Conceptualizing the Patient in Medical Humanities: A Posthumanist Intervention

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Stock, Danielle
conference paper description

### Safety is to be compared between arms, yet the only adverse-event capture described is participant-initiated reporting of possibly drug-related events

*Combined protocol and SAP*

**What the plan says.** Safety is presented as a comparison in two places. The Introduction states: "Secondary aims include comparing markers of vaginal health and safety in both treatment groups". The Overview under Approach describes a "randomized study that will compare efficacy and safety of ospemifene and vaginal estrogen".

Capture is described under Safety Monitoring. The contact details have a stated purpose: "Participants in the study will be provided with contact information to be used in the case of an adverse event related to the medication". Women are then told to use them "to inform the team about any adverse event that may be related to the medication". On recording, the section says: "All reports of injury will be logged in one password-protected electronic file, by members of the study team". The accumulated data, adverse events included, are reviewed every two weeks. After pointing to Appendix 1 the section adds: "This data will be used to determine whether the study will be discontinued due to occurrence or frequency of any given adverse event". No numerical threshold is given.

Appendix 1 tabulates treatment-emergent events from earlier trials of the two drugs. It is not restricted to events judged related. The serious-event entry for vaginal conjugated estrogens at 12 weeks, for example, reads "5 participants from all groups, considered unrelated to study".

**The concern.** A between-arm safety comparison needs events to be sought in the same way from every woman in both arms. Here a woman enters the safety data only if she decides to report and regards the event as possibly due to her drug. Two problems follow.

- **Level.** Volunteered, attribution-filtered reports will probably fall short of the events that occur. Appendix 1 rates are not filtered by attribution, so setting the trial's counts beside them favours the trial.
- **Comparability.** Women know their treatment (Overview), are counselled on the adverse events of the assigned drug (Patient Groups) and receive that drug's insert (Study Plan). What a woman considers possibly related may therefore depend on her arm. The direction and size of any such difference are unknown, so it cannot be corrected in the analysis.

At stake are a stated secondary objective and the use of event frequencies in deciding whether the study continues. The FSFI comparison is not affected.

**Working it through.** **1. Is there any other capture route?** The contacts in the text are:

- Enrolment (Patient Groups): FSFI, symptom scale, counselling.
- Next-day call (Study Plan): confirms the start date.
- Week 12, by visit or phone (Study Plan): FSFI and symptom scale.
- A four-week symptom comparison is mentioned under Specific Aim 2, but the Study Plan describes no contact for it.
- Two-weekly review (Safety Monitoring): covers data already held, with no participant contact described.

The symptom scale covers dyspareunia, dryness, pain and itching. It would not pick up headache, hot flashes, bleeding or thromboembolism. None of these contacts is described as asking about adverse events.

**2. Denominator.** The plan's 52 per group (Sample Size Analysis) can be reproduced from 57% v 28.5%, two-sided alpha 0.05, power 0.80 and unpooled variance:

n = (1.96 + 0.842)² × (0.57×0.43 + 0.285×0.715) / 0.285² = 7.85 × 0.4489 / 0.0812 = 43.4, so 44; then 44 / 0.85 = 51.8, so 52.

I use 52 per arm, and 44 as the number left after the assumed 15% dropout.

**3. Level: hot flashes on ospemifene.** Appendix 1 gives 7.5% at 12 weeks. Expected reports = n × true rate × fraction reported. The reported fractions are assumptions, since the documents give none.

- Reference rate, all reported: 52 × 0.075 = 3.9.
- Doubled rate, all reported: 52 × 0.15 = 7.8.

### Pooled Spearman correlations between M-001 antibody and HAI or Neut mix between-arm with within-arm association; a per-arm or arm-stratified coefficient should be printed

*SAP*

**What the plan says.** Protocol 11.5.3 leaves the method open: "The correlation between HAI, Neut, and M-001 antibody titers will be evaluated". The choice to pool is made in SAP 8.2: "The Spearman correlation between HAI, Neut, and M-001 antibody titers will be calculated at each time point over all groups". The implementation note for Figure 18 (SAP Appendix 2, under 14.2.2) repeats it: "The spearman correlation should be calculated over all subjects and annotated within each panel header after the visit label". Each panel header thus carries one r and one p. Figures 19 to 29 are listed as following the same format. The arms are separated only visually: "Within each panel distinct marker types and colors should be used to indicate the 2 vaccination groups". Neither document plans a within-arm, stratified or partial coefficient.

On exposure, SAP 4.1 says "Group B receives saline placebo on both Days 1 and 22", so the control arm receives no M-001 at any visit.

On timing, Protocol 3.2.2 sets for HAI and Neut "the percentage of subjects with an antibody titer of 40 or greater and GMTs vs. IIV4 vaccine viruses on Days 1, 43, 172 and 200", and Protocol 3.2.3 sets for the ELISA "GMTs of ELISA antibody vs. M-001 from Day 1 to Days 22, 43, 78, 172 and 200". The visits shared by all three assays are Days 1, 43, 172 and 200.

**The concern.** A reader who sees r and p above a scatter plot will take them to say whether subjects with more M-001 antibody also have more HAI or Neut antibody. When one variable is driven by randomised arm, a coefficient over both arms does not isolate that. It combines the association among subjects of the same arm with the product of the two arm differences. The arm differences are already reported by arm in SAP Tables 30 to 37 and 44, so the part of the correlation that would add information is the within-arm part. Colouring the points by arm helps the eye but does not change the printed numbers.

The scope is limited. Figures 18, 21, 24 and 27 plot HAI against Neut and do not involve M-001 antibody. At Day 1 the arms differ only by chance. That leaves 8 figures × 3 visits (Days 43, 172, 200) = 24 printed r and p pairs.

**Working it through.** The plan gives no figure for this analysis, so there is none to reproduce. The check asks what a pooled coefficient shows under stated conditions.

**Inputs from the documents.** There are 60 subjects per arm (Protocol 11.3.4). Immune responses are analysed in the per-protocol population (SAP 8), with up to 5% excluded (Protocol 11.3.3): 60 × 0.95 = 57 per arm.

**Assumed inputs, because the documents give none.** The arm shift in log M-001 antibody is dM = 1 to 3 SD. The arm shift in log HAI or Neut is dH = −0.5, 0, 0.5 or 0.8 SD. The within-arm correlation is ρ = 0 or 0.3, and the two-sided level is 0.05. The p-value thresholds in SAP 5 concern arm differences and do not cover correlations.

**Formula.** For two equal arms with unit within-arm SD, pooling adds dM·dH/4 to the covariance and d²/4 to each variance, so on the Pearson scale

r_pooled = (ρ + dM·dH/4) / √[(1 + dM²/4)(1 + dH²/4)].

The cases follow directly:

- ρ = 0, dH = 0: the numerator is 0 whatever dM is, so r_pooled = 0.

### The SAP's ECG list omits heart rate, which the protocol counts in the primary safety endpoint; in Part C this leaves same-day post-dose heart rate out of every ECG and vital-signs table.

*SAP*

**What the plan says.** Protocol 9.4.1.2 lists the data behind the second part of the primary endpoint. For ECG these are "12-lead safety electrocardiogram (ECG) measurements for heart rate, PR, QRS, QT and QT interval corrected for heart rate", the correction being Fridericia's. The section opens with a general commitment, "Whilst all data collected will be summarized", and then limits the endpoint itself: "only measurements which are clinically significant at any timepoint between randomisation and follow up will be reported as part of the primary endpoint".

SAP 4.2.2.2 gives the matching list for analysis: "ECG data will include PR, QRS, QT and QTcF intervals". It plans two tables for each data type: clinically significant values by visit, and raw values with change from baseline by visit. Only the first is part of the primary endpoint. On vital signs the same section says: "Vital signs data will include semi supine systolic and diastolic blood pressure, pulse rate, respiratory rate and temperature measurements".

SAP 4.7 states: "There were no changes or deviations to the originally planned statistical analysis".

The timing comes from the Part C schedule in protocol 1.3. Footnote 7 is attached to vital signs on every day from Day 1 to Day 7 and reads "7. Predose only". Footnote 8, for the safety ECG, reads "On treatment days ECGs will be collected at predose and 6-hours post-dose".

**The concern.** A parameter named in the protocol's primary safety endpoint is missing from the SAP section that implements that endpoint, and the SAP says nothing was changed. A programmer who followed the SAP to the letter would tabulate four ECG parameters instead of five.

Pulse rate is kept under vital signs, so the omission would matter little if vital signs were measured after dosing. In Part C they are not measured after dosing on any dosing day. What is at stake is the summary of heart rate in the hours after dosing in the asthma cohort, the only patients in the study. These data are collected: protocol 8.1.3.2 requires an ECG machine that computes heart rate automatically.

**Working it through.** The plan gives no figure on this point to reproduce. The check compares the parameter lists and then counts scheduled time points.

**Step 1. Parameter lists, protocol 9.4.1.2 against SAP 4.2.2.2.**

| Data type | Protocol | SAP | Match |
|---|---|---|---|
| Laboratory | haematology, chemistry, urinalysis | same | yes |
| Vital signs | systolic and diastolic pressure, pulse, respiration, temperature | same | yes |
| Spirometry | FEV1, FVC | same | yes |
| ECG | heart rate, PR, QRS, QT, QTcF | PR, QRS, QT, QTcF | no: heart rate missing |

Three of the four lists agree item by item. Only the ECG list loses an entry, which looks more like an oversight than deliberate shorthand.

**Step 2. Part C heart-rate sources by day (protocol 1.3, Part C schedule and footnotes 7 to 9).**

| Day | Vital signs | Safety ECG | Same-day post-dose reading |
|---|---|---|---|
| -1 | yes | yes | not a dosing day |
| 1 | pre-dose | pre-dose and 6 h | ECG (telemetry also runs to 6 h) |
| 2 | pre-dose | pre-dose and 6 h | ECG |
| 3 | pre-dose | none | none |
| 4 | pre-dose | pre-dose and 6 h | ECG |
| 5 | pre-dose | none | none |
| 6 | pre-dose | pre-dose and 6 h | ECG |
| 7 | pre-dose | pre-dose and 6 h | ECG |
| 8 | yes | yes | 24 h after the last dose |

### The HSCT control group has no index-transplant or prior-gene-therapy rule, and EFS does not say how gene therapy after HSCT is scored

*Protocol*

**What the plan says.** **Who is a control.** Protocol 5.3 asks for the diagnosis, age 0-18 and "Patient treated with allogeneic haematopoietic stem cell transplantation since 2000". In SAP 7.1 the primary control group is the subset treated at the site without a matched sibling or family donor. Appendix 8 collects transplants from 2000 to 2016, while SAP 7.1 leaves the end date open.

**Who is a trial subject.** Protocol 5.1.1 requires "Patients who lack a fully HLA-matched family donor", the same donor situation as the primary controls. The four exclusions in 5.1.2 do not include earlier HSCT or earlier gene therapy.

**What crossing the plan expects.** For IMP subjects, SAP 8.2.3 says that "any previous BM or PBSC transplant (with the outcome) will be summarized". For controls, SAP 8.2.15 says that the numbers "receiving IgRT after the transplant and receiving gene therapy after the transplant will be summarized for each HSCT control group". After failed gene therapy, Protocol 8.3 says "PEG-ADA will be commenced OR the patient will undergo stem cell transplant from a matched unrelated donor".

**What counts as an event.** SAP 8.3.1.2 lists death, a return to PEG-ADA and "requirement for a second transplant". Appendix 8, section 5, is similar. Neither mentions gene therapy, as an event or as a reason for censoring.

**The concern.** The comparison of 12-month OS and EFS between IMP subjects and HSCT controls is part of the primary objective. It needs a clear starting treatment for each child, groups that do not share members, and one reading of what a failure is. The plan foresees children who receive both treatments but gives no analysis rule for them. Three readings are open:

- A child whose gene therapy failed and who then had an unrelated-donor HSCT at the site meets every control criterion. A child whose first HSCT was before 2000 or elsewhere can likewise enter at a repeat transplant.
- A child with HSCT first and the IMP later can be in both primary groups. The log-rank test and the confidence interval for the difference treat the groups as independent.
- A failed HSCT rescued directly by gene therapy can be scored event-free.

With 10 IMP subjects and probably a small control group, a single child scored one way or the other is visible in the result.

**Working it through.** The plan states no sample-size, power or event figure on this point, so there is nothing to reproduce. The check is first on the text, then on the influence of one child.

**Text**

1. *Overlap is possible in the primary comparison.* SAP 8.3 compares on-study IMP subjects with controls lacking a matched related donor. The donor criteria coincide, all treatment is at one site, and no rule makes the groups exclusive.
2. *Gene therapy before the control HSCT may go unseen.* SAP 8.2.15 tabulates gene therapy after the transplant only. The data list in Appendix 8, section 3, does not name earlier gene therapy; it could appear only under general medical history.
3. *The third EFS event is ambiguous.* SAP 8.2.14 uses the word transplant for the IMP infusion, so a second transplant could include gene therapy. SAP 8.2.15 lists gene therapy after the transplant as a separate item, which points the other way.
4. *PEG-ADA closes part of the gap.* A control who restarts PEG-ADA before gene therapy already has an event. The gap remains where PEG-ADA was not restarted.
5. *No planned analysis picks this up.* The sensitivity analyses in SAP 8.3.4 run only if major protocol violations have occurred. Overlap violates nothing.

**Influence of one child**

Discourse from within the medical humanities field focuses on the importance of humanizing medical practice—that is, reaffirming liberal humanist interpretations of the person in order to promote empathetic engagement in healthcare. This perspective encourages doctors to abandon atomistic thinking in order to see patients in a more holistic light. Support for the personalization of healthcare is also prevalent within cultural discourse related to patient empowerment and participatory medicine. Despite the undoubtedly positive goals of both popular and institutional rethinkings of the patient, I argue that these conceptualizations effectively reinforce unproductive humanistic ideas about the body. Indeed, the same thinking that idealizes completeness and autonomy also produces the very conceptualization that medical humanities says must be reimagined—that is, what Cary Wolfe identifies as the “fetishization of agency” and a view of the diseased body as something that can be taken apart and put back together. This paper therefore questions the humanistic focus of some scholars’ expressed mandate for the medical humanities. Applying the posthumanist theories of Cary Wolfe and Jane Bennett, I will attempt to construct a more nuanced model of the human being within medicine that deprioritizes goals of heteronormative compliance and instead imagines the body as never complete in and of itself. In testing the viability of posthumanist models in this context, I will outline a way of reimagining the doctor-patient relationship that addresses the philosophical implications of the human as always already externalized, fragmentary, and coextensive with his or her environment.